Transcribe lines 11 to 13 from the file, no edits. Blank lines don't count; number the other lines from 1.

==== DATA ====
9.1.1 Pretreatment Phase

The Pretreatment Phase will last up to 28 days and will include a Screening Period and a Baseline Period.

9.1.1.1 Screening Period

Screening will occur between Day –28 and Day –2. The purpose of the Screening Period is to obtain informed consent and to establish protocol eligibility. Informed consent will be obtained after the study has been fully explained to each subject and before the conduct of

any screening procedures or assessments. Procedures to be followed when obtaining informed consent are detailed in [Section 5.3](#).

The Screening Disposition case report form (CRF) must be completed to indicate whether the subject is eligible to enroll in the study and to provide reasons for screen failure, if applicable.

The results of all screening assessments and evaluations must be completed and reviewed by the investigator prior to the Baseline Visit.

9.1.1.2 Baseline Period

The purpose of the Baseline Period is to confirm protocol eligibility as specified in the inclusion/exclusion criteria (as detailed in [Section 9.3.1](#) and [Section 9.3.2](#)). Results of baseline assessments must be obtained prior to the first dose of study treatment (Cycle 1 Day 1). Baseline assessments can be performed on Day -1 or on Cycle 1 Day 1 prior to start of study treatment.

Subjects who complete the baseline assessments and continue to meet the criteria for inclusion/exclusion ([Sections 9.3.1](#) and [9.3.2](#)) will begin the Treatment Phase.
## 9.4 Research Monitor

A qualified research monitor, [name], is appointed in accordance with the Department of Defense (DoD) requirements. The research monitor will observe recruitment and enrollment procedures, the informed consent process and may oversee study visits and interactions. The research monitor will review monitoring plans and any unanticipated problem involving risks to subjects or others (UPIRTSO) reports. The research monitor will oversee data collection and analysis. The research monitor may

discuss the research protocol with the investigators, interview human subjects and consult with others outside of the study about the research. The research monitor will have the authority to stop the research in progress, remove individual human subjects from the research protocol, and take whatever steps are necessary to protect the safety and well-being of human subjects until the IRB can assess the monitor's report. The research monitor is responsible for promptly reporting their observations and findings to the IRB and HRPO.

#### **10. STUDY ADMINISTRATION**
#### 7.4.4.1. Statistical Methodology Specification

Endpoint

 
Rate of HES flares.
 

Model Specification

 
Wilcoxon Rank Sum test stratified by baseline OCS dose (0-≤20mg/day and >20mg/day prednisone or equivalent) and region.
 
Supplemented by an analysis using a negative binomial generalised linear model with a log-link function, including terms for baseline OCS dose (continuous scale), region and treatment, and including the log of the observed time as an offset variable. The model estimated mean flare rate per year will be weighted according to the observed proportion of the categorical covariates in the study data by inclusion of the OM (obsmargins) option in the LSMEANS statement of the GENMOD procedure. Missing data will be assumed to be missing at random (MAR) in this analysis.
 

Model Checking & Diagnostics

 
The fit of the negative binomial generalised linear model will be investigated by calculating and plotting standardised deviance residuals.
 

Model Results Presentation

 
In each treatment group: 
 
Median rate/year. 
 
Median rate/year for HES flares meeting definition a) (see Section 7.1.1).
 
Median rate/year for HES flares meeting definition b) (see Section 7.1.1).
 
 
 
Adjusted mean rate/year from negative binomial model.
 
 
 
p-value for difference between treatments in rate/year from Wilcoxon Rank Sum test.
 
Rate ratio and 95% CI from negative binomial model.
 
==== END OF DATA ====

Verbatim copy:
## 9.4 Research Monitor

A qualified research monitor, [name], is appointed in accordance with the Department of Defense (DoD) requirements. The research monitor will observe recruitment and enrollment procedures, the informed consent process and may oversee study visits and interactions. The research monitor will review monitoring plans and any unanticipated problem involving risks to subjects or others (UPIRTSO) reports. The research monitor will oversee data collection and analysis. The research monitor may

discuss the research protocol with the investigators, interview human subjects and consult with others outside of the study about the research. The research monitor will have the authority to stop the research in progress, remove individual human subjects from the research protocol, and take whatever steps are necessary to protect the safety and well-being of human subjects until the IRB can assess the monitor's report. The research monitor is responsible for promptly reporting their observations and findings to the IRB and HRPO.